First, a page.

Larvaceans are tunicates that play a major role in the deepsea ecosystem. These animals build complex mucus nets that they live inside. The nets filter tiny bits of detritus and animal parts—called marine snow—that drift down to the bottom of the ocean. A larvacean mucus net is a very efficient filter. They frequently cast off their old nets when they become clogged and build new ones. Scientists from the Monterey Bay Aquarium Research Institute estimated the amount of food and its carbon content brought to the sea floor by the abandoned larvacean nets. It was a good amount and provided the answer to a puzzle: taking marine snow samples from the ocean didn’t add up to enough to feed life on the bottom.
Salps, a gelatinous tunicate, play a major role in the ecosystem of the deep sea. One of the reasons is the sheer number of them. Read more in an article from Woods Hole Oceanographic Institution: Jellyfish-Like Creatures May Play Major Role in Fate of Carbon Dioxide in the Ocean. And they are very efficient filter feeders.
Reptiles are important components of ecosystems. Some are top predators: the ones with a big head, long teeth, and powerful jaws. Other types are herbivorous. Read about how reptiles play an important role in ecosystems as important components of the food web.
Snakes play an important role in food webs. They are mid-level predators that feed on many small animals – rodents, birds and insects. And they are prey to larger predators that are higher in the food web. Without snakes the number of their prey species would increase and their predators would have less food.
Amphibians are very sensitive to their environment. They often show the first signs of distress or decline if an ecosystem is in trouble. They are what ecologists call “indicator species.” This abstract is about how amphibians contribute to ecosystem services.
Scientists estimate that there may be as many as 20,000 species of fish in the ocean (they’re still counting). On coral reefs there are thousands of species. As well as their role in the food web, many of these fish serve other important ecosystem services. For example, herbivores like surgeonfish and parrotfish keep seaweed, like algae, from taking over coral reefs. Cleaning wrasse help keep larger fish healthy by removing parasites and dead skin – sometimes from inside the larger fish’s mouth! In addition to their ecological value in the oceans, more than one billion people around the world rely on reef fish as a source of food and income. Reef fish poop provides nutrients to coral reef and sea grass habitats. Here is an article from the University of Georgia: "Fish have enormous nutrient impacts on marine ecosystems".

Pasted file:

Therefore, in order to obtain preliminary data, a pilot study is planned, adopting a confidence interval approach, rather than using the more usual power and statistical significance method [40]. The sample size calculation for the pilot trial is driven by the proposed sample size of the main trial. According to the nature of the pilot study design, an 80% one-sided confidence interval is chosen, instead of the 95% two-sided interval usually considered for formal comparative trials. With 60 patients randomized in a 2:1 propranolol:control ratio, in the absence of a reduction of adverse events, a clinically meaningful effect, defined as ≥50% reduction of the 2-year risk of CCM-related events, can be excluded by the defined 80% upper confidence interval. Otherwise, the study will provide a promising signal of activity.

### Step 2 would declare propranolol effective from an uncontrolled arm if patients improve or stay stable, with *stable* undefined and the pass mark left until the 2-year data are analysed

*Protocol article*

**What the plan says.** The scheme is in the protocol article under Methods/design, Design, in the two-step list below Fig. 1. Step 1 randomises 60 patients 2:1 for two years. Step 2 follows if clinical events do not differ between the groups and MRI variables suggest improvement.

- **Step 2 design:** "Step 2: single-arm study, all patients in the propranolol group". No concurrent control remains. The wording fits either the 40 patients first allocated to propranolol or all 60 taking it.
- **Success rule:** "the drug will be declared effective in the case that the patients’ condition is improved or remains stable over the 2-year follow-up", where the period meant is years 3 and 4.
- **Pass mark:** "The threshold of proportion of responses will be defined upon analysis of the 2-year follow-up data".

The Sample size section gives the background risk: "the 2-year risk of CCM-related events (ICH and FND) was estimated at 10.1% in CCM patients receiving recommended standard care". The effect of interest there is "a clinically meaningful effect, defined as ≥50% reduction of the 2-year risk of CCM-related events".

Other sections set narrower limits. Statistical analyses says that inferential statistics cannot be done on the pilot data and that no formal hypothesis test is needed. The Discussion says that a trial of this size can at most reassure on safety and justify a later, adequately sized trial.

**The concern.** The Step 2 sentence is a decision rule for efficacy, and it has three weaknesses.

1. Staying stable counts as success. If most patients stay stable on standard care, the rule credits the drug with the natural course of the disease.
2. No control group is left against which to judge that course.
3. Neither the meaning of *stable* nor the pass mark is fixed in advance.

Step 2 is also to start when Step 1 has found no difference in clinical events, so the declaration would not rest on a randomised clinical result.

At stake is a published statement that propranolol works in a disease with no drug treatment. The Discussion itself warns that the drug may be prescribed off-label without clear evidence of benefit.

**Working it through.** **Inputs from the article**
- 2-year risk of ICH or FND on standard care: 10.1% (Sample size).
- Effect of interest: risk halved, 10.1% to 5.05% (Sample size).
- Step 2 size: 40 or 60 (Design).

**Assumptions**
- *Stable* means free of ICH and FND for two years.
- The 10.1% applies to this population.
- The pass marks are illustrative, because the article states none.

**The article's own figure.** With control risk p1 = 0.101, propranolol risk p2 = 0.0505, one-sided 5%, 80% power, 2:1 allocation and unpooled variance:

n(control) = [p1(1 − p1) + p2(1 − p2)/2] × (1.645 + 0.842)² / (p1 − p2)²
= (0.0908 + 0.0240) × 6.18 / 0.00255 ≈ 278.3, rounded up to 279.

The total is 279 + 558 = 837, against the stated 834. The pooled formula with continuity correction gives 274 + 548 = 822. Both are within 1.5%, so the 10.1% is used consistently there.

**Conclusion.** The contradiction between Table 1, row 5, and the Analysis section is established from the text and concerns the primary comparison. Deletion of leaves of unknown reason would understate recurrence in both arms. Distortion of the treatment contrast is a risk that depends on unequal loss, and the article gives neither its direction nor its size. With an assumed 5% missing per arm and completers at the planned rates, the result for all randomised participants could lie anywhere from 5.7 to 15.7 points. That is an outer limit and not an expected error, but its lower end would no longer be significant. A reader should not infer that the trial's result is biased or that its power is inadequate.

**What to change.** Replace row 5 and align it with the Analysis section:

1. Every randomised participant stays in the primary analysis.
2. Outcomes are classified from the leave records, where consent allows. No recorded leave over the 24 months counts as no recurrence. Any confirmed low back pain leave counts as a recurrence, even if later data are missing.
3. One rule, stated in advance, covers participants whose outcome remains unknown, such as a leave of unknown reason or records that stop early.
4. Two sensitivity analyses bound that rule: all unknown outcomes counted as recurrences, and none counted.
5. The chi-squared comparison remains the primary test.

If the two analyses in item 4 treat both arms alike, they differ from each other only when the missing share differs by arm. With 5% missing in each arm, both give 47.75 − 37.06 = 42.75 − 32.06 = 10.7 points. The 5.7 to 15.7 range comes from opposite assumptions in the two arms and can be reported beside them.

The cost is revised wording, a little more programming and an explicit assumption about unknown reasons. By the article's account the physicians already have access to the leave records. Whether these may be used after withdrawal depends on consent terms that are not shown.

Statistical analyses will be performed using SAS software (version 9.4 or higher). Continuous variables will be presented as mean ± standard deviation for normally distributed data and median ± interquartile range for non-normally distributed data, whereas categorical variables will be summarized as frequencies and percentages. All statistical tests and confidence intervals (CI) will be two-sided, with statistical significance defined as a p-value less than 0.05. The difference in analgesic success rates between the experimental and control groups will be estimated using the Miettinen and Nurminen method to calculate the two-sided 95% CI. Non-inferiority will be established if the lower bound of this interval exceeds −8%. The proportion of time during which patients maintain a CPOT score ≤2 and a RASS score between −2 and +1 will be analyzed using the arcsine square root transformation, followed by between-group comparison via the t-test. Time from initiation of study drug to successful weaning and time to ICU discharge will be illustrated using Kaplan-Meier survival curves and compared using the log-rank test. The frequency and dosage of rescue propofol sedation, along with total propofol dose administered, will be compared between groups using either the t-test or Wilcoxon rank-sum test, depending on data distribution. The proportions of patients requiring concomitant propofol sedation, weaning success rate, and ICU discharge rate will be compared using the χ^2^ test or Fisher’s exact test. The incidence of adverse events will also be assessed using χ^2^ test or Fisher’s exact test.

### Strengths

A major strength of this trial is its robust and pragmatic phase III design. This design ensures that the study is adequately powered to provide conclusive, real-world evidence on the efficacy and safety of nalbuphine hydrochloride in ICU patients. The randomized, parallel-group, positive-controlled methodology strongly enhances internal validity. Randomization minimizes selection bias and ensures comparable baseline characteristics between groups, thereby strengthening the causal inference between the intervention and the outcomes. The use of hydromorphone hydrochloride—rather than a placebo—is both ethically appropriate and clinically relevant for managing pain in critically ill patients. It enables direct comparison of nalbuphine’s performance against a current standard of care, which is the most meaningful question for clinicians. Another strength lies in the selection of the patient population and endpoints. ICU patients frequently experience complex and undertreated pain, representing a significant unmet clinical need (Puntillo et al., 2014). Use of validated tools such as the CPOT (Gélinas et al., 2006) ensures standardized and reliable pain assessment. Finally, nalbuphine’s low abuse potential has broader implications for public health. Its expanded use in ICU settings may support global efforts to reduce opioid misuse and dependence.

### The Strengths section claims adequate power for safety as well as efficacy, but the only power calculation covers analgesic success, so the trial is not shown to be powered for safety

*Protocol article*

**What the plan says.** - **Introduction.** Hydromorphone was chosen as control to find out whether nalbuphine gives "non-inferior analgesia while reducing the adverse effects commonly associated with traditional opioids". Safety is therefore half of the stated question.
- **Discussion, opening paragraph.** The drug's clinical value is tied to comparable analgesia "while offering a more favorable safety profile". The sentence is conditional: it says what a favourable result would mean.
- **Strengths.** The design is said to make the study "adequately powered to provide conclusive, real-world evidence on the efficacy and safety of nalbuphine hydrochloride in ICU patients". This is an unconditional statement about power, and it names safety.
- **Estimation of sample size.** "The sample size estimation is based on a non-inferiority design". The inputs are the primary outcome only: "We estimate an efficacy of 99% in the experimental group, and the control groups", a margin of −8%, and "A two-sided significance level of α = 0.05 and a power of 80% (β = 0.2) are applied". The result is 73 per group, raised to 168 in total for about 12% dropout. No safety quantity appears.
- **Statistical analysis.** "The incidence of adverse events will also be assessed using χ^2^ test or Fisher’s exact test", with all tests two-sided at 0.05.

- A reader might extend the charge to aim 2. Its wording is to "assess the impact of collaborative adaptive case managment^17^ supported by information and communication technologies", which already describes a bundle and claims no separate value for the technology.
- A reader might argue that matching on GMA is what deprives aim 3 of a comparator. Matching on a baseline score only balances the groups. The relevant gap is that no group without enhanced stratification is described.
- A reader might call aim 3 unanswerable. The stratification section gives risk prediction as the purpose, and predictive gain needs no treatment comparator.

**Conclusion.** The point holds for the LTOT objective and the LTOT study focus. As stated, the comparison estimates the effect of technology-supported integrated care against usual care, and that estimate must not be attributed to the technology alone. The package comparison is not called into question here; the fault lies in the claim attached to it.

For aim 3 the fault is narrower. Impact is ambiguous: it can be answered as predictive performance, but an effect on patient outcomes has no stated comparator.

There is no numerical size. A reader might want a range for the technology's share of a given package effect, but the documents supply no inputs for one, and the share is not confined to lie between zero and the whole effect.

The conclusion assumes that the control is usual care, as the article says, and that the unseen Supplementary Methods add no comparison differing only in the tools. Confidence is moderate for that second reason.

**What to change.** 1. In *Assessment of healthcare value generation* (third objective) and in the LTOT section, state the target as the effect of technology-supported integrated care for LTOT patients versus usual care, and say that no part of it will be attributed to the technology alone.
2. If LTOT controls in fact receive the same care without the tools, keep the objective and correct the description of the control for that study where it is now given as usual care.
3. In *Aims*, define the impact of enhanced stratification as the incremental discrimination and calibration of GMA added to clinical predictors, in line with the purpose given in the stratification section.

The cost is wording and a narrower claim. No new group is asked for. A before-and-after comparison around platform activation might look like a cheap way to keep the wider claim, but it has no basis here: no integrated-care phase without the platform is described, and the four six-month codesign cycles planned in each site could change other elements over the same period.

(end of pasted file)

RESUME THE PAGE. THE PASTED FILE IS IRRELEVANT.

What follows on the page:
Salmon spend part of their lives in freshwater, part in the ocean. When they return from the ocean and spawn and die in their home streams, they bring ocean nutrients to the forest feeding trees and forest animals. Watch this video from the BBC: "How salmon help keep a huge rainforest thriving".
Birds play many roles in ecosystems as predators and prey. They are pollinators, seed dispersers, scavengers, and they control insect populations. Read more here: Ecological roles of birds and Birds’ role in ecosystems. Unfortunately, bird populations have been on the decline due to human activities.
Mammals play diverse functional roles in ecosystems since there are over six thousand species. They provide essential services such as seed dispersal, pollination, regulating insect populations, reducing disease transmission, and some act as indicators of general ecosystem health.
Rodents are mayor prey items for other mammals and birds, making them an important link between plants and larger mammals. They eat insects and disperse seeds by eating and pooping, playing a vital role in an ecosystem.
Whale populations are recovering and, as they do, scientists are discovering the role they play in ecosystems. From the University of Vermont: "Whales as Ecosystem Engineers". When a whale dies and its carcass sinks to the bottom, it becomes a source of food where food is generally scarce. From the Monterey Bay Aquarium Research Institute: "Whale falls—islands of abundance and diversity in the deep sea."
The actions of a predator (sea otters) can affect the diversity of a producer (eel grass).
When sea otters dig for prey in eel grass beds, they stimulate the grasses to reproduce. This creates more genetic diversity and thus a healthier eel grass population.
Top predators regulate the populations of herbivores, preventing them from over grazing habitats. Here is an article about the reintroduction of wolves to Yellowstone National Park. Here is an article about why top predators matter.